Thursday, May 21, 2009

Boxed Sets

In the mail today I received my long-awaited three-volume collector's edition of Jason Vey's awesome Chainmail-inspired old school game, Spellcraft & Swordplay. As you can see from the photograph to the right, the collector's edition came as a boxed set that mimics the appearance of the OD&D white box, although it includes a couple of extras, such as dice and pre-printed character sheets, that were never included with its illustrious predecessor. As I've said innumerable times on this blog, I'm actually rather negative about aping the look and feel of stuff from the 1970s. My feeling remains that, as nostalgic as I am about the old stuff I grew up with, I think it's a mistake to use those products of yore as esthetic models for contemporary old school products. I'm not talking about the art so much as the graphic design and layout, which I generally think has been improved with the passing of the years. Ultimately, I think it'll prove a costly mistake for the old school movement if it ties itself too closely to a narrow set of presentation choices that ossified around 1981.

So I was a bit perplexed as to why the S&S collector's edition didn't set off the same alarm bells in my head that other old school products do. Part of it is that I got a kick out of finally acquiring a brand new White Box, one I didn't get second-hand. It was almost as if my nearly-40 year-old self was magically transported back to 1974 and I got to be one of the early adopters of this crazy new game from the Midwest. I can't really call it nostalgia, since I was five years old when OD&D was released, but, whatever one terms it, I felt an emotional rush of opening the crisp new box and pulling out its three little brown books and reading them. I should add that, having had the chance to look over this edition (whose text is identical to the revised edition), nearly all the quibbles I had about the original release, which I reviewed last Fall, were swept away. If I weren't already playing Swords & Wizardry, I might well consider adopting S&S as my game of choice instead. Even so, there's a lot here I may adopt anyway, since one of the joys of old school gaming is the easy compatibility of all these variants.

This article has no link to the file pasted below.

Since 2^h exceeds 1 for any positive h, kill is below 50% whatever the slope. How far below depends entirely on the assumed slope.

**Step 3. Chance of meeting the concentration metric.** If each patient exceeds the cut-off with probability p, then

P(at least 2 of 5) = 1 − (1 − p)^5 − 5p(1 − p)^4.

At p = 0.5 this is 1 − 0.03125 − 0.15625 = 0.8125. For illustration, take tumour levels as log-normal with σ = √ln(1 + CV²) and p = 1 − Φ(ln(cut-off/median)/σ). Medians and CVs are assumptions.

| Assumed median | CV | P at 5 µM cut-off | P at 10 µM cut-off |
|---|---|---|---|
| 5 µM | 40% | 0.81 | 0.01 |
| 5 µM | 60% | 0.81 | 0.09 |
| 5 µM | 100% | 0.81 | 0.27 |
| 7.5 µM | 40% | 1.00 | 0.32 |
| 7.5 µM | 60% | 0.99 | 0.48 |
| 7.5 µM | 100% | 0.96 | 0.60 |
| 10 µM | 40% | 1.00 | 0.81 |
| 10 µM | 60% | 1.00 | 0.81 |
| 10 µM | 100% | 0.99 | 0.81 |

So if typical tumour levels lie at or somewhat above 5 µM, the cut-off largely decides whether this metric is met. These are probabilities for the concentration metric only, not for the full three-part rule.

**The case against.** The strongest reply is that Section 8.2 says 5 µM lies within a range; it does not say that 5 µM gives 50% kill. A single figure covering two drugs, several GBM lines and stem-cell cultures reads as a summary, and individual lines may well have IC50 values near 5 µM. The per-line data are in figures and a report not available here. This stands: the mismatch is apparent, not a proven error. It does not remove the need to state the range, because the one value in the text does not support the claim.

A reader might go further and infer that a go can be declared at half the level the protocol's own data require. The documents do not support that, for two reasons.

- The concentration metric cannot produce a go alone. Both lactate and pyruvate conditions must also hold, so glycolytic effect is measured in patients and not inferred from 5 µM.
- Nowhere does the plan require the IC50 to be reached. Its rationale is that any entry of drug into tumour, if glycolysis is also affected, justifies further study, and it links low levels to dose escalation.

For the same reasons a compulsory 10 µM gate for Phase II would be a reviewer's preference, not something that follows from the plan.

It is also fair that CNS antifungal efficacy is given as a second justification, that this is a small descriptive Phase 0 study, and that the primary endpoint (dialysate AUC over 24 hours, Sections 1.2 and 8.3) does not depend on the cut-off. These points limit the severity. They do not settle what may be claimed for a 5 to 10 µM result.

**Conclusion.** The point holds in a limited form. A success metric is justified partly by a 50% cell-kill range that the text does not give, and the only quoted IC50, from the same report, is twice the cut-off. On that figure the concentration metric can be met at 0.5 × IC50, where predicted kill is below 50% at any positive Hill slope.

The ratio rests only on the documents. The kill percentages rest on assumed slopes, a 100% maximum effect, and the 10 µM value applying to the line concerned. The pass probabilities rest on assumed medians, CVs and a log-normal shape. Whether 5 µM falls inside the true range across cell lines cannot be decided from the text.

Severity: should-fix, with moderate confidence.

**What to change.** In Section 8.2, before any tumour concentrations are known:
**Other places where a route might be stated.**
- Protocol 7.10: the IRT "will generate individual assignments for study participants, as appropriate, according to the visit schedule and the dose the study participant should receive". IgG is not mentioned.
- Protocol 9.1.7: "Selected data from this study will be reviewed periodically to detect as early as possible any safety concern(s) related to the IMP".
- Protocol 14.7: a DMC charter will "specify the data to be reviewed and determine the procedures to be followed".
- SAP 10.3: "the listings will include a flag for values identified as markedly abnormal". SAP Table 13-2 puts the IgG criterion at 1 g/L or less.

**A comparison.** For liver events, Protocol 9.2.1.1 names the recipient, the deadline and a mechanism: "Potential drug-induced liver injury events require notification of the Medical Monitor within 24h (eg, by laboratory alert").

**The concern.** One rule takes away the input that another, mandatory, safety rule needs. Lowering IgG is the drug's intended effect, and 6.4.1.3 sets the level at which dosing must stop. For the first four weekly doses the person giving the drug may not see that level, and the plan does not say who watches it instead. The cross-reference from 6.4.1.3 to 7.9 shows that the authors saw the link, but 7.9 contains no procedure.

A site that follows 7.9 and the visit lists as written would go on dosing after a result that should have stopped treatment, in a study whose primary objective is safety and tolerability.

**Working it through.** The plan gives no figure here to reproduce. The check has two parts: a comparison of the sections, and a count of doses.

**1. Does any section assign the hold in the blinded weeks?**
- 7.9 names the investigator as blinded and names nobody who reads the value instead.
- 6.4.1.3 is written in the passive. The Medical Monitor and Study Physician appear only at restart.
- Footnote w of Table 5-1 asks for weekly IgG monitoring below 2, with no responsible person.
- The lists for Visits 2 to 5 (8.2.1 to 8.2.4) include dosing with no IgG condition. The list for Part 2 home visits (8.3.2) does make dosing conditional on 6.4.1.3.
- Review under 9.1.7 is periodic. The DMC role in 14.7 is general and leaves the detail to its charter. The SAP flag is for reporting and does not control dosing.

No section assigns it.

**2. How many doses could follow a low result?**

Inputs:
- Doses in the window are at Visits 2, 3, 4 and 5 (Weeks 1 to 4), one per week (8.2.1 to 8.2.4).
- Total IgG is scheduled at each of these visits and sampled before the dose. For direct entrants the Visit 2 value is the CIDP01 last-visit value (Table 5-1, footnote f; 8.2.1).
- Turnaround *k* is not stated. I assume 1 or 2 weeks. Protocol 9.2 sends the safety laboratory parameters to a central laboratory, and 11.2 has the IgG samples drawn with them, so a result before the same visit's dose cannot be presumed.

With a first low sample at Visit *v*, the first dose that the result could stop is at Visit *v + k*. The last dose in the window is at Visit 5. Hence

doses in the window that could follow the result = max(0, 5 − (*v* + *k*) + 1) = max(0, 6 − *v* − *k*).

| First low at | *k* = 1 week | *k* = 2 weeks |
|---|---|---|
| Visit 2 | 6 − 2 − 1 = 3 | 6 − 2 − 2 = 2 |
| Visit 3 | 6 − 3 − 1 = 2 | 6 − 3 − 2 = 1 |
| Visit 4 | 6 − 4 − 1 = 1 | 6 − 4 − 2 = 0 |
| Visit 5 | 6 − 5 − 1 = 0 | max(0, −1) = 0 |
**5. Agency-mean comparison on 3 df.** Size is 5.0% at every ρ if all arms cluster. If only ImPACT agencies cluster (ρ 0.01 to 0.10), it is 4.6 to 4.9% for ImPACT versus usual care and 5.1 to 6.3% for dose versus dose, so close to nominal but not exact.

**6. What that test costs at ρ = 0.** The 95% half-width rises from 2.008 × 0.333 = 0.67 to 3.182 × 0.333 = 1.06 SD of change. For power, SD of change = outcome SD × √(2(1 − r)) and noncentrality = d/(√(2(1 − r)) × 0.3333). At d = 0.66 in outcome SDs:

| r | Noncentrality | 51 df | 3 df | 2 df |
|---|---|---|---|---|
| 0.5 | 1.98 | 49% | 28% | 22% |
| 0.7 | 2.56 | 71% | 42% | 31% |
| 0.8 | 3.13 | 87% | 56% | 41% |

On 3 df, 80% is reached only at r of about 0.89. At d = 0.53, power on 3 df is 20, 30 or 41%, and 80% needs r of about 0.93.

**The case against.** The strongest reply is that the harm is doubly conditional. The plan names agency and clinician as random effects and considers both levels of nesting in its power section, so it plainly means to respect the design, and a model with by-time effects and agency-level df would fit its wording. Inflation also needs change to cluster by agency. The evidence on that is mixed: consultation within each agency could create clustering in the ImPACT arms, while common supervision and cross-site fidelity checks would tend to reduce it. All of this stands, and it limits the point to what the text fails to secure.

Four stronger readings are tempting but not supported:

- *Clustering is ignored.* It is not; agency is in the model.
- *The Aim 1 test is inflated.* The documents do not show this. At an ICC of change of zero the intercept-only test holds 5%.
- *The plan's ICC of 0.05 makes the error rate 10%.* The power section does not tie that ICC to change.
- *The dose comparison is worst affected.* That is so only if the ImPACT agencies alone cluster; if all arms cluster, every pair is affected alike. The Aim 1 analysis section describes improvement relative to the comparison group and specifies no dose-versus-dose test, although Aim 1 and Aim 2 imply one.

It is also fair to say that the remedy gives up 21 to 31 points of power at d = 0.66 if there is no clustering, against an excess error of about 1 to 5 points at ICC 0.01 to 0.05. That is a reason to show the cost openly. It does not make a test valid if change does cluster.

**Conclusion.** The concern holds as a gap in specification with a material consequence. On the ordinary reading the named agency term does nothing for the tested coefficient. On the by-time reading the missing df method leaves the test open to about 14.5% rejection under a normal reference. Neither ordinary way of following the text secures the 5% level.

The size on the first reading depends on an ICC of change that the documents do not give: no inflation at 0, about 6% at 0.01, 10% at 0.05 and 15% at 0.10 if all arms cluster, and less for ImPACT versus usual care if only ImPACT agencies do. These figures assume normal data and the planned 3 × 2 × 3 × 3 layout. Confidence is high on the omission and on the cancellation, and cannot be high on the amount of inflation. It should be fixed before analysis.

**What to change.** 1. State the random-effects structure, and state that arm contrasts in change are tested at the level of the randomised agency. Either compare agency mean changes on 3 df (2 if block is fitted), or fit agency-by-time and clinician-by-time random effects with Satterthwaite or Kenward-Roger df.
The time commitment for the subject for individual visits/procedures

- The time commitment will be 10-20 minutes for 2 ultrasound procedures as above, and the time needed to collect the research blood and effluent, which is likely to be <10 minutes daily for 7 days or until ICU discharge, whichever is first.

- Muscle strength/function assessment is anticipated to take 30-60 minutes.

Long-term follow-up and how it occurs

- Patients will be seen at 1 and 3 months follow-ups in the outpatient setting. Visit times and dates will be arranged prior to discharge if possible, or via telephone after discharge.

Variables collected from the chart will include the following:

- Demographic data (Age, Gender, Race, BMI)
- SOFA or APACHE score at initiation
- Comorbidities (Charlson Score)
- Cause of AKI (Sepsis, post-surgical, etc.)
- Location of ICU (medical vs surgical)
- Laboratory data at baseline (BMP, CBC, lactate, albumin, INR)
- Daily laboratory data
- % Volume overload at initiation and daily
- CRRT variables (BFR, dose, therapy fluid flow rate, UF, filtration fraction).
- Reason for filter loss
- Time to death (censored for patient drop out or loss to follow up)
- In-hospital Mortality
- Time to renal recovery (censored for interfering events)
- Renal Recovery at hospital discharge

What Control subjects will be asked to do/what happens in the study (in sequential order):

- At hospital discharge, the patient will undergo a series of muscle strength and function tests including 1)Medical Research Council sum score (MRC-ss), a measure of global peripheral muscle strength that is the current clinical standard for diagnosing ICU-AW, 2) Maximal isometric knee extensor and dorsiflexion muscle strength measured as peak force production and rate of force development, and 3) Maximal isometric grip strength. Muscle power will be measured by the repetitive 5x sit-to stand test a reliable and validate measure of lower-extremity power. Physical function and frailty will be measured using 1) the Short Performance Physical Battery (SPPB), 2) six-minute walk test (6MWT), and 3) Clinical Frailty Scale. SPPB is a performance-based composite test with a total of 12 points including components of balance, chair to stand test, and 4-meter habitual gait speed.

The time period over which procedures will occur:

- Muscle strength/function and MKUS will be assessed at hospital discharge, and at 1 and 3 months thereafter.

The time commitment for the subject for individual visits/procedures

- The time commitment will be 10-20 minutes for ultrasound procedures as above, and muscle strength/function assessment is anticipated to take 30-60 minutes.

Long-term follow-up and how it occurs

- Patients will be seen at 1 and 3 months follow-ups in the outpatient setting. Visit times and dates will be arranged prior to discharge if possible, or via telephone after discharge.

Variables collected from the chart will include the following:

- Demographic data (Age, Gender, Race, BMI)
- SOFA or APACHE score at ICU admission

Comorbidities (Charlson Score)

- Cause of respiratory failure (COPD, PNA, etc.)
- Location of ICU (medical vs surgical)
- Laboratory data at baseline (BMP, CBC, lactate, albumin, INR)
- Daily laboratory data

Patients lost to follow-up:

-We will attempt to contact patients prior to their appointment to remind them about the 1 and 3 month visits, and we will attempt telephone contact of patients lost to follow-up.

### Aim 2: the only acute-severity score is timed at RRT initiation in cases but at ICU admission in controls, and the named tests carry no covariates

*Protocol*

The other part -- the bigger part, I think -- of why I so fell in love with this package is that it came in nice, compact, little box. Everything I need to play the game is right in there and, while there are some expansions to S&S available, I don't need them. More to the point, the game contained within the box is straightforward and to the point, just how I prefer my games to be. Boxed sets have more or less disappeared from the RPG scene, with a few notable exceptions, and with that disappearance so too has succinctness. A box sets a physical limit on just how much verbiage a designer can churn out for a game and I think the loss of boxed sets has had a generally negative impact on game design, creating an environment in which completeness is largely a myth or, at best, a temporary state of affairs until the next hardcover volume is released in a month.

You know why AD&D was released as a series of hardcover books? To accommodate the desires of Random House, who wanted to distribute Dungeons & Dragons in the US and Canada, but which balked at trying to sell tiny boxed games to retailers. Thus was born a format that made it easier to sit on a retailer's shelf and the door was opened, however slightly, to where we are today. I miss those boxed sets of old. I'd love to see them come back, but I know why they won't, both in practical and economic terms. I think it's a pity, as the joy I experienced this morning showed. Plus, I think a lot of good would come of putting RPGs back in boxes; it might help to remind people that these are games. Crazy, I know.

25 comments:

  1. That looks beautiful! Now I want one!

    I love those tiny little boxes, from the OCE to Castles & Crusades to Vs. Monsters to that nifty tin set edition of Tunnels & Trolls.

    ReplyDelete
  2. "You know why AD&D was released as a series of hardcover books? To accommodate the desires of Random House, who wanted to distribute Dungeons & Dragons in the US and Canada, but which balked at trying to sell tiny boxed games to retailers."

    Interesting. I didn't know that.

    ReplyDelete
  3. Anything that gives us more square inches for art!

    ReplyDelete
  4. Sadly, boxed sets are ridiculously uneconomical to produce, and were a contributing factor in TSR's slow downfall. Basically a print run would involve getting unequal amounts of each component and having to write off the extras of everything but whatever you got the least of; they were time-consuming to collate and fill, and not cost-effective to ship.

    It was still pure amazing to get the S&S boxed set in the mail.

    ReplyDelete
  5. I got mine a week ago and really geeked out about it. Even my young children were fascinated.